At UW, we enrolled in the DIR in May 2011 and since then have been sending encrypted DICOM structured dose report files from all of our CT scanners to ACR. Doing so required collaboration between ACR, IT, PACS personnel and the on-site physicist. Implementation involved several challenges, including software installation and data transmission consistency problems. Since numerous institutions are involved, the ACR required an exam mapping process via the Radlex Playbook to unify the protocol classification. This mapping process has been the most challenging factor in the implementation process. These challenges have been overcome and data is being successfully transmitted to and analyzed by the ACR.
The first report comparing adult patient dose data (CTDI and DLP by medical examination and by scan) between our site and others around the region and country was made available in January 2012 and the second one in September 2012. For each exam, the report includes box-plots and histogram data for a variety of standard protocols. The second report estimated the size specific dose estimate from the scout for each patient exam.
The ACR CT Dose Index Registry program has been very successful and is a useful tool for dose data mining and will eventually establish national benchmarks for CT dose indices.
For more information on the Registry, please see this article here!
A few weeks ago, the New York Times featured an article, “Medical Radiation Soars, With Risks Often Overlooked.” The article brought up some valid points about radiation, but also requires readers to take a step back when processing some of the information given.
Yes, as the article ascertains, radiation has its indisputable medical advantages, in addition to its potential medical downsides. The amount of medical imaging, including CT scans, has significantly increased over the last few decades, as more life-saving procedures are discovered and as technology develops. As a result, some patients are subjected to higher levels of radiation, which, according to this article, is “believed to account or 1.5 percent of cancers” in the United States.
The piece goes on to say that “the cancer-causing effects of radiation are cumulative” and that doctors and hospitals fail to track the amount of radiation patients have already been exposed to when ordering a new exam. While it is critical to practice “As Low As Reasonably Achievable” (ALARA) for every protocol and to closely scrutinize every exam request for appropriateness, there is absolutely no evidence that risk from well spaced CT exams is cumulative. Therefore, canceling an otherwise appropriate exam because of cumulative dose may not be in the patient’s best interests. For all CT exams a risk/benefit evaluation should be made by a well informed radiologist. For the existence of multiple prior exams alone to change the risk/ benefit ratio would be extremely rare.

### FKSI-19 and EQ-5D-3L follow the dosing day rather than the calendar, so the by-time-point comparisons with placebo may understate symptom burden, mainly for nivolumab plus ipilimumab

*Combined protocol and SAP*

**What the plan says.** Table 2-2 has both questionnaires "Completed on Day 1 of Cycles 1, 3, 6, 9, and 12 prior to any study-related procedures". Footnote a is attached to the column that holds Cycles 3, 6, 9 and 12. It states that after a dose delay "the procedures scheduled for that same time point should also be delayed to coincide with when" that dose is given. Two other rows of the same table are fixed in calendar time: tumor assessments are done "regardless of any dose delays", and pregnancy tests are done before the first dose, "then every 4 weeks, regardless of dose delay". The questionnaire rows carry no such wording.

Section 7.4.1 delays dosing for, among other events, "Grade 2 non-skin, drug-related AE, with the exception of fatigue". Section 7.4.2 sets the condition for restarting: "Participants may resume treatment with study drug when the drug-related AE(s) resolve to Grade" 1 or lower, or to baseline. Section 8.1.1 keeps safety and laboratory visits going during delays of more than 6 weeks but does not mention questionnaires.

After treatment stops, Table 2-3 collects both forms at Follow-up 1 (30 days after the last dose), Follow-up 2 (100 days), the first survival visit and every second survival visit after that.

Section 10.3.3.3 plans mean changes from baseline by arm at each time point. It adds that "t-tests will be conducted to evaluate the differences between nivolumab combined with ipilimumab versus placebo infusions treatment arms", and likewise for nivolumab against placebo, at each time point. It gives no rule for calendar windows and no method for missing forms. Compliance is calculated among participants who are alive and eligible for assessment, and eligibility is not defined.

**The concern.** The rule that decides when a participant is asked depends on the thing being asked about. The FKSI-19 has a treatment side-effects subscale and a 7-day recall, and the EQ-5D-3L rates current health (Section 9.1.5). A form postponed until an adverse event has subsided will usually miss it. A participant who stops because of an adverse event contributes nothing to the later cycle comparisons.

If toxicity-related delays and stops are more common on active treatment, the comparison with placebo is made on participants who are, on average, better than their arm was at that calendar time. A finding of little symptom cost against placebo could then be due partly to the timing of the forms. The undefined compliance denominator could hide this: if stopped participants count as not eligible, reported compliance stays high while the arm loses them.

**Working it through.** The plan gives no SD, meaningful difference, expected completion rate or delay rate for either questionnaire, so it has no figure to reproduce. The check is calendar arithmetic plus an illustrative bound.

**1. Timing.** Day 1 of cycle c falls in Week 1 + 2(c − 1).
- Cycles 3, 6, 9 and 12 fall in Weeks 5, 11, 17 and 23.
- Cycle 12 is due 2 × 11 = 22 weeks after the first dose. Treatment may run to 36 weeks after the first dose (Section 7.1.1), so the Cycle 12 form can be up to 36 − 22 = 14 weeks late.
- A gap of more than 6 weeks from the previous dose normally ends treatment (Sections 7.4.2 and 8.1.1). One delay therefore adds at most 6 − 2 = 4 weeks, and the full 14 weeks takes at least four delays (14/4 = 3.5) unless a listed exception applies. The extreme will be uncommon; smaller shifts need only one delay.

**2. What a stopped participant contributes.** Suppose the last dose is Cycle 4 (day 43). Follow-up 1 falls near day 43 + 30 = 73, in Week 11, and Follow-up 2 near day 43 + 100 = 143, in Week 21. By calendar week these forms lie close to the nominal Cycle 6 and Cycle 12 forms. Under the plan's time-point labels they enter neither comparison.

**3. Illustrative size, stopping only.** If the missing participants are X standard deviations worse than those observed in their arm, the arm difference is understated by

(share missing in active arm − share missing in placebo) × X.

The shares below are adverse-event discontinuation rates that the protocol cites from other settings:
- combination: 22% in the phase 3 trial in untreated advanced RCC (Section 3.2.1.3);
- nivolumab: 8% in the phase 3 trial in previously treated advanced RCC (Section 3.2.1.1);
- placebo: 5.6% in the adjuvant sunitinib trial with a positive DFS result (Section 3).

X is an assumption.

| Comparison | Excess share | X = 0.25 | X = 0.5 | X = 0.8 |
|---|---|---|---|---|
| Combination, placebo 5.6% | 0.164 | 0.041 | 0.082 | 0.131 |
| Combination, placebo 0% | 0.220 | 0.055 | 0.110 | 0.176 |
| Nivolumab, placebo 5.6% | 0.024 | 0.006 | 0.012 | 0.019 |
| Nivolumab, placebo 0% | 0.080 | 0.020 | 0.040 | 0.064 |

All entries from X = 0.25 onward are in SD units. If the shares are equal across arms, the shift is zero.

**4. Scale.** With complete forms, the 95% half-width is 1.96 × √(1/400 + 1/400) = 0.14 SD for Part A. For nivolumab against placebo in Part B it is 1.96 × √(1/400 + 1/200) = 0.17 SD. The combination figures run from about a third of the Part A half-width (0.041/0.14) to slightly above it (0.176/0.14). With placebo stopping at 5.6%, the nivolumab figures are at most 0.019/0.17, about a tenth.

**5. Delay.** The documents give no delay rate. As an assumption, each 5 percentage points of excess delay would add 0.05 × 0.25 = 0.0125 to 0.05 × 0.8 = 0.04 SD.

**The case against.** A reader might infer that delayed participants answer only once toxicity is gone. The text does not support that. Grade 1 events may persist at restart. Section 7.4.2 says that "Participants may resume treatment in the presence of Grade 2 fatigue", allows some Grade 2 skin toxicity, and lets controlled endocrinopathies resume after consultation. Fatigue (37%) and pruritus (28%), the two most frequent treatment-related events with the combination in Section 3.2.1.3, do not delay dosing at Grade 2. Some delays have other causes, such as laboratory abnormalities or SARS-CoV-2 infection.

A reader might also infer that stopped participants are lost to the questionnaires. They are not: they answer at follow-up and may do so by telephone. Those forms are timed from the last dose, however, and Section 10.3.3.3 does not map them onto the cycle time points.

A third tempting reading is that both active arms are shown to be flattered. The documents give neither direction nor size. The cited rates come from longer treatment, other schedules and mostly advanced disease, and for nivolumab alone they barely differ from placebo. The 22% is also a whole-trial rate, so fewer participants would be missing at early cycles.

Additionally, the claim that “no one” keeps track of how much radiation patients have been exposed to is inaccurate. A number of institutions, including UW, are a part of the American College of Radiology’s Dose Index Registry, a program striving to accurately track CT radiation dose in order to establish benchmarks, monitor patient radiation dose exposure, and compare patterns. More recently, a pediatric dose registry was introduced to perform similar functions, but for a younger demographic.
Both doctors and patients should be as informed as possible when it comes to radiation. Understanding the risk/ benefit ratio is an important part of this—and no appropriate medical imaging exam should be cancelled if it will benefit the patient, especially if its radiation level is ALARA.
Pediatric radiation dosage continues to be a hot topic in the news. Just recently, a new team of researchers stepped out with a goal of reducing overall radiation exposure level for pediatric patients. The team, called the Quality Improvement Registry in CT Scans in Children (QuIRCC), is made up of researchers from six children’s hospitals and is currently in the process of researching and developing the first pediatric CT dose index registry.
The QuIRCC comes after a May 9 mandate from the U.S .Food and Drug Administration (FDA) requiring manufacturers to design scanners with young patients in mind, intended to reduce overall radiation exposure levels in pediatric patients. However, the QuIRCC project is about more than just manufacturing. In fact, the project is designed to help “child-size” scanning protocols by offering accurate metrics to measure radiation exposure in children.
The development of such a registry for children, alone, is especially important. But the other important feature here in this project is establishing the target ranges of dose per exam type that are considered acceptable. This should lower or damp down the large range of variance in dose for similar exam types between nearby medical centers.
Here at UW we know the importance of dose registry programs, as we got involved in the American College of Radiology Dose Index Registry pilot project right away. This new dose index registry will make great strides for ensuring safe radiation practices for patients of all ages.